Some “boys from Brazil” are setting up a high-tech enterprise in Cullowhee, but this group of enterprising South Americans has nothing to do with nefarious plots or clones of notorious dictators. Instead, this band of Brazilians is collaborating with Western Carolina’s Kimmel School to develop new technology that could help wean the nation from its dependence on petroleum-based power.
The Brazil-based renewable energy corporation Vale Energy Solutions (Vale Soluções em Energia, or VSE), agreed this fall to bring the headquarters of its U.S. operations to WCU to take advantage of faculty resources and laboratory space in the Kimmel School. The public-private partnership was formalized Oct. 11 when university and company representatives signed documents hailed by WCU Chancellor John W. Bardo.
“VSE will benefit from our faculty expertise and other resources. WCU faculty will benefit from having access to new high-tech equipment, and WCU students will benefit from hands-on educational experiences, internships and international exchange opportunities in Brazil,” Bardo said. The region and the environment also could be big winners because of the partnership, he said. “If the project works like we think it will, we may be able to build a manufacturing facility to make these new turbines, which could mean as many as 300 new jobs. We hope those jobs will be in Western North Carolina.”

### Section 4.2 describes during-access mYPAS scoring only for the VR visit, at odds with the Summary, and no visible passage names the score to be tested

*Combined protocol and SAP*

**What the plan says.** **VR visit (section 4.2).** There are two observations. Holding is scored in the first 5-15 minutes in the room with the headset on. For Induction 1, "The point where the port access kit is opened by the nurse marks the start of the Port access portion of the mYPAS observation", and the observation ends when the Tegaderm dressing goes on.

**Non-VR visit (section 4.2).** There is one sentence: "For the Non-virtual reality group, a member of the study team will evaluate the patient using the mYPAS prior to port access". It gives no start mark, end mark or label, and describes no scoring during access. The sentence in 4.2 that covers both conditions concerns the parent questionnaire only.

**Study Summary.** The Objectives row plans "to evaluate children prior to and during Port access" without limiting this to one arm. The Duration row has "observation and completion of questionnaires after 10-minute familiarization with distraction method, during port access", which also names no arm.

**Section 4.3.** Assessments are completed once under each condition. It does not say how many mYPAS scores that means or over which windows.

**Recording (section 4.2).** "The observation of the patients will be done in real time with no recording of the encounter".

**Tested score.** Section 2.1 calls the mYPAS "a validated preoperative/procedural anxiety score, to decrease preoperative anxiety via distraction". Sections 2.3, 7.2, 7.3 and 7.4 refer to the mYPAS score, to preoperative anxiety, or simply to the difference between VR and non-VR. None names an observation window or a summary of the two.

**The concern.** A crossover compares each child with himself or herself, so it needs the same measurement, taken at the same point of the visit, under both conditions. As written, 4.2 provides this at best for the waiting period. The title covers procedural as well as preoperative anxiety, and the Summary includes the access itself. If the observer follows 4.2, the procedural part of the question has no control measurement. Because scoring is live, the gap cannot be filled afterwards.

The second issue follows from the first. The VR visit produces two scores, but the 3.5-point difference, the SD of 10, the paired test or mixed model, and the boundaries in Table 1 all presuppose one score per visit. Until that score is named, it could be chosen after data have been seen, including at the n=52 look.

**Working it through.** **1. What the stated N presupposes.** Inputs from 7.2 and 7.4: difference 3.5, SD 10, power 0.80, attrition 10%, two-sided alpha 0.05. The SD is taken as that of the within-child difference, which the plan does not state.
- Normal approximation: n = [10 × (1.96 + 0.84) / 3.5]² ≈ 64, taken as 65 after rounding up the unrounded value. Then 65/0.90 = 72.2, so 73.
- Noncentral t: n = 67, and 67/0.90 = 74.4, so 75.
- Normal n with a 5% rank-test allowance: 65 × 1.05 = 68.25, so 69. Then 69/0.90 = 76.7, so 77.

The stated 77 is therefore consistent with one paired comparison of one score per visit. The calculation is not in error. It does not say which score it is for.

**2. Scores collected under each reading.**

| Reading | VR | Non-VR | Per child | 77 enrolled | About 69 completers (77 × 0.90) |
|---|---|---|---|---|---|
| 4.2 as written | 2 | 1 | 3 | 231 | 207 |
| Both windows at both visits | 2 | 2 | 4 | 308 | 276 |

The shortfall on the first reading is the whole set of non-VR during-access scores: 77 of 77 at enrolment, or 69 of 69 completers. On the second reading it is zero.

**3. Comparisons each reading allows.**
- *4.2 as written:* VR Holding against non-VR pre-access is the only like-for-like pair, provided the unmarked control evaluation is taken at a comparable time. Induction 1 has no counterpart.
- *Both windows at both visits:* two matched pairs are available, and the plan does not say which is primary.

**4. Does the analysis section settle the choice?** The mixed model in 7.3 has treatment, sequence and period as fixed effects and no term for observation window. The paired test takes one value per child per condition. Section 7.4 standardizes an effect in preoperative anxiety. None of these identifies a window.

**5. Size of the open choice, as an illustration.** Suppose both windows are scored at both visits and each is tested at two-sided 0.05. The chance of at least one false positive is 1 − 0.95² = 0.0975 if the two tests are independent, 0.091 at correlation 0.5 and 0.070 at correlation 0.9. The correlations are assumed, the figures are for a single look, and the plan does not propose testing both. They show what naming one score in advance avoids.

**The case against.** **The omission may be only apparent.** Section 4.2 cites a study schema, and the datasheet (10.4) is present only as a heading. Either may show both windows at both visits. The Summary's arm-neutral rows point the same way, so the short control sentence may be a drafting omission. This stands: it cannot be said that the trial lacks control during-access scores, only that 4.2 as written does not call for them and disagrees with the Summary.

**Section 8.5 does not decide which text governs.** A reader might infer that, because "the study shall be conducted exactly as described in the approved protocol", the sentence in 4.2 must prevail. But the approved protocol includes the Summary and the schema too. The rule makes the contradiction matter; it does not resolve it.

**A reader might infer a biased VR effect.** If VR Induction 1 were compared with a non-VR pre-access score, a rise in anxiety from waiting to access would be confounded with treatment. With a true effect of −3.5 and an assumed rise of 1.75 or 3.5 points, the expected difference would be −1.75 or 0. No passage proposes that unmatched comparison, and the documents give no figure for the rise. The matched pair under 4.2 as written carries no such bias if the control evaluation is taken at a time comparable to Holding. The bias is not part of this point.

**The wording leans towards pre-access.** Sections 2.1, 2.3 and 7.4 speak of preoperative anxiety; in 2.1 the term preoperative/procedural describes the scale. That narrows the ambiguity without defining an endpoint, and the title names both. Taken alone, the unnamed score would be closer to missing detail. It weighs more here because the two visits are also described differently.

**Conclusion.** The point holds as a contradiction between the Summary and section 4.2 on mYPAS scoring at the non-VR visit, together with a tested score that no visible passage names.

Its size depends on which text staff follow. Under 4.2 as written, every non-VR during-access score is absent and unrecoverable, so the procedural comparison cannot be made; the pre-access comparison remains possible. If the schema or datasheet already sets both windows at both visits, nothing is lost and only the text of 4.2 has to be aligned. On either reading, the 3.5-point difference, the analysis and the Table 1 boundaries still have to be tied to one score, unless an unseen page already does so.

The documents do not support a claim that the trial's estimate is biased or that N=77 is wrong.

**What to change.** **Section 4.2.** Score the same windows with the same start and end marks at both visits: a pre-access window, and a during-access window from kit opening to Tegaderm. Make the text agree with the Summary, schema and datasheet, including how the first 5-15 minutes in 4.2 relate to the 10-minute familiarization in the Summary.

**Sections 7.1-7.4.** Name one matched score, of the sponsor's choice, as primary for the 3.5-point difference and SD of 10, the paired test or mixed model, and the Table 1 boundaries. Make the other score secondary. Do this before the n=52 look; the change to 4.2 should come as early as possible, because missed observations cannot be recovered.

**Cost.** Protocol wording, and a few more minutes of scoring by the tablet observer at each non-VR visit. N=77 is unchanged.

The relationship enables VSE and its U.S. subsidiary, TAO Sustainable Power Solutions, to work with the Kimmel School to engineer a new turbine power system that runs on renewable energy sources. TAO occupies offices located on the second floor of WCU’s Center for Applied Technology. “VSE is interested in developing this technology to satisfy a worldwide need: efficient distributed power generation from renewable fuels,” said Robert McMahan, Kimmel School dean. “Brazil produces enormous amounts of sugarcane, which is already used to produce automotive transport fuels for their domestic use. This program will result in the development and production of systems that can use these and other renewable fuels to generate power while also, in some cases, cleaning potable water from contaminated or brackish sources. The company turned to us for the expertise to help make this happen.” The company also plans to use the technology to help bring the world’s first “green Olympics” to Rio de Janeiro in 2016.
James Pessoa, president and CEO of VSE and TAO, said the agreement is just the first step in a long-term partnership. “This is a great honor for me and for VSE to be here to sign and to celebrate our technological collaboration agreement for the development of advanced turbines,” Pessoa said. “I’m certain that this is the starting point of a long-range and very fruitful collaboration between VSE and Western Carolina University.” Among possible future projects is a potential “game-changer” – a turbine that would produce not only nonpolluting energy but also fresh, drinkable water from such sources as saltwater, brackish water and industrial effluent.